I am back in the apartment and Elvon is in “Sonoma Post-Acute Care”, formerly “Santa Rosa Convalescent”.  He has been there for a week, now.  He still cannot transfer to a wheelchair, without a lift, and is not very responsive in general.  He will be there for at least a month.

His place at the Terraces is now assured.  Someone just gave 30 days notice.  I know the wife.  She lives in here, and will be moving down to Carmel, where they have family.  I think he’s the one who got the place in “The Cottages of Carmel”, while our doctor was taking a holiday after the fire. Life is like that.

I am very happy to be home.  It is so great to be back with our Lodge family.  Everyone is so nice, and we all have fire stories, to liven the conversations, once we have hugged, long and warmly.  The food is better than ever and, if you don’t drive towards 128 to Napa, you don’t see much to depress you.  I have not.  I can’t face it yet.  The apartment looks pretty good, except for a four-inch scratch on our new leather chair, and a couple of missing pillows.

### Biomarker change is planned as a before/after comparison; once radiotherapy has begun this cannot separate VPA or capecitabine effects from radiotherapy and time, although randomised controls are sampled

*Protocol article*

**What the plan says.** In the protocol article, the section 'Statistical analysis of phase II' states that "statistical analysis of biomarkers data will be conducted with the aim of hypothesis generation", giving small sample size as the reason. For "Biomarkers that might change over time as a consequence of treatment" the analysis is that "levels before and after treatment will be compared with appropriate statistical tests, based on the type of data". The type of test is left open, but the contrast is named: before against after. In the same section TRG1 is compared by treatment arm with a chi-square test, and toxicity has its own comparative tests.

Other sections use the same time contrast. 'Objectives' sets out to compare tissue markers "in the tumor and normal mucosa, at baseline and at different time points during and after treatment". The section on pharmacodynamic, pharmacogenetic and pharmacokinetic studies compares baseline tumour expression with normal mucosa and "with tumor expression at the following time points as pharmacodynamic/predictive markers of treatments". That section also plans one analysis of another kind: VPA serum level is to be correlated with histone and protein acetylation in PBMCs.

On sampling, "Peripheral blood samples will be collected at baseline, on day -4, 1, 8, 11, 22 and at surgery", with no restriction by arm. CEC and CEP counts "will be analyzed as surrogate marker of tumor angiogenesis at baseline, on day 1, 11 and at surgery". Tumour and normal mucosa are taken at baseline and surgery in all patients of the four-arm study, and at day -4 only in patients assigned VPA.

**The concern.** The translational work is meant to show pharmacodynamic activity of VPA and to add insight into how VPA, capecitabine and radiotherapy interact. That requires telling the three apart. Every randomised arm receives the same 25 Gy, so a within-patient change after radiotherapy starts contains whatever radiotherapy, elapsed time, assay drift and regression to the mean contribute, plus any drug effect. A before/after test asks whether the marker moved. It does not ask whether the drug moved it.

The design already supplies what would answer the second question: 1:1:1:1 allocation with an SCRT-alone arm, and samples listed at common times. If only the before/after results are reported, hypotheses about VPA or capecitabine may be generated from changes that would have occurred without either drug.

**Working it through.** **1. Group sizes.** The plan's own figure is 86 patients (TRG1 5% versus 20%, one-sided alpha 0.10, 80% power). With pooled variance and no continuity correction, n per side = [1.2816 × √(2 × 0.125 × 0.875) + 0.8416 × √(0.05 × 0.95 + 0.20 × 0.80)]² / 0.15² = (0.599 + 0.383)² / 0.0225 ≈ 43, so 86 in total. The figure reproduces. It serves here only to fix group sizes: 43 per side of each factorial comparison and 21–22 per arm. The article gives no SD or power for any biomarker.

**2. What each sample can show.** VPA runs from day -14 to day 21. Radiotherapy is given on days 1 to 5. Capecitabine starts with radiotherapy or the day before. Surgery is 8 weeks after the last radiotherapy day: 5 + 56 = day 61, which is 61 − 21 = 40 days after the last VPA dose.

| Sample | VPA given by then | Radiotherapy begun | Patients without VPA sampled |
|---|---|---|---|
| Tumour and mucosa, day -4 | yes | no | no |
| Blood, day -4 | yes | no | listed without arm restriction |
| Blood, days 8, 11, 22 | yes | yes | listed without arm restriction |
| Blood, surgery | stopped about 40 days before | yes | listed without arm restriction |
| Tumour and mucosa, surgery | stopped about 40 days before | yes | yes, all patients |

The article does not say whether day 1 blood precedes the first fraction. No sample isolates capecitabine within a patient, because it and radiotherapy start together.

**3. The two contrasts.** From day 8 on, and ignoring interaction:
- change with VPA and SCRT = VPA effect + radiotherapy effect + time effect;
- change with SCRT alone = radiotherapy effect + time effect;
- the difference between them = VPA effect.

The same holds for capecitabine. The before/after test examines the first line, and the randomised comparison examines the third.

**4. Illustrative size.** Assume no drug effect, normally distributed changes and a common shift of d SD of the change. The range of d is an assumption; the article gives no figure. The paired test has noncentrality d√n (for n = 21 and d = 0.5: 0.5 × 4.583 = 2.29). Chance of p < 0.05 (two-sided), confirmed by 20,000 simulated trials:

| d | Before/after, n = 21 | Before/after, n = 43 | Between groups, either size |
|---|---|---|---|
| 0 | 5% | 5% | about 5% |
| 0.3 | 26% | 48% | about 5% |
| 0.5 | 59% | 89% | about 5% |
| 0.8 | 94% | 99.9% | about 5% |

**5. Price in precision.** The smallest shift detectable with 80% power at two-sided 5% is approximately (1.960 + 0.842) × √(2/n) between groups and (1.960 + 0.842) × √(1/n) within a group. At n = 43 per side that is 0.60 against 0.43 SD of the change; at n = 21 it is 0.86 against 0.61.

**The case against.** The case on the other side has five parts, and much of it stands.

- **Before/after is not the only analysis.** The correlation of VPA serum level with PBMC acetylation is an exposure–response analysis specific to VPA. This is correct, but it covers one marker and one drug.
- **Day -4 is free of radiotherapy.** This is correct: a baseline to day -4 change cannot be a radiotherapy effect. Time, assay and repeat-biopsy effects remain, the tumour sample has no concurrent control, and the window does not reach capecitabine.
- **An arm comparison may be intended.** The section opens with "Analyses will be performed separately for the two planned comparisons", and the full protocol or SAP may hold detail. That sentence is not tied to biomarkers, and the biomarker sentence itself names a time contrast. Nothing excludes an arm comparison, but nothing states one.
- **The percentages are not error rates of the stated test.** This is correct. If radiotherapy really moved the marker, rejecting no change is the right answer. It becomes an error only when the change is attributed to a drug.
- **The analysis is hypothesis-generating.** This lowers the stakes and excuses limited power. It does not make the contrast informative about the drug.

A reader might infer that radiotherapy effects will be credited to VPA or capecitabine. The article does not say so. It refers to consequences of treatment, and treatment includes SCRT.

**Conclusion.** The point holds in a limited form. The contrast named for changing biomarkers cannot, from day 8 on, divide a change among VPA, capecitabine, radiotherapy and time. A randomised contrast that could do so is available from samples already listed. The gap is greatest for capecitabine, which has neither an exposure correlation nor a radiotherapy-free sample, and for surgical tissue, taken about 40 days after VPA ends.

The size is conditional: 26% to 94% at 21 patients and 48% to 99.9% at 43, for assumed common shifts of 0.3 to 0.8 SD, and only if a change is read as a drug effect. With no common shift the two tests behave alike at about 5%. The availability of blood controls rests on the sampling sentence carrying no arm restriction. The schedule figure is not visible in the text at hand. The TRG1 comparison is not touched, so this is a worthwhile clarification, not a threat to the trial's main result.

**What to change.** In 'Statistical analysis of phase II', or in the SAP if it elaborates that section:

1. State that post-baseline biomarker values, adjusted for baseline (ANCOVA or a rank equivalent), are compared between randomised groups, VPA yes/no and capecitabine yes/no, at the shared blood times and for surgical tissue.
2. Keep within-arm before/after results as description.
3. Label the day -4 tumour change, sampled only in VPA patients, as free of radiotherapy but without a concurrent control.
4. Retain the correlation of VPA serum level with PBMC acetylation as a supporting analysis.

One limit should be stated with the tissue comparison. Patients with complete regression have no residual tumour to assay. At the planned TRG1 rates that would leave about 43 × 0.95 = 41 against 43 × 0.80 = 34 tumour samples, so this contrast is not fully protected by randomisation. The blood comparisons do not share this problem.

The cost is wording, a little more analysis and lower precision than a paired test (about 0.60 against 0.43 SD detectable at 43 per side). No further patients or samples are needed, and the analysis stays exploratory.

One of these days, I’ll go have a look, but I am not ready for the extreme devastation.  I am still in a type of mourning, moving slowly, feeling down, and making mistakes.  I just managed to lock all three sets of car keys in the trunk of the car.  I had taken the second set with me, just in case.  The third key lives in my wallet.  I was taking some stuff, from my car, to Pat Gustafson’s apartment, on my way out.  When I put the empty bag back in the trunk, I did it without opening the car proper.  That was when I noticed the second red purse there and saw that the second set of keys were in it.   I had just made a mental note to bring that back upstairs, when I came back, when I closed the trunk on the whole shooting match. I am waiting for AAA, now.

And while I am ‘fessing up to dizziness, one sharp reader caught this beaut:

I had dinner at Monterey’s Fish House, where I sat at the bar.  The guy on my right had had an Alzheimer’s mother-in-law, and was very sympathetic.  The gal on my right ordered what I did, and we agreed we should have just ordered one and shared it.

And sent it back with this pithy comment “So…you sat next to a hermaphrodite on your right? Did the guy half order something different?”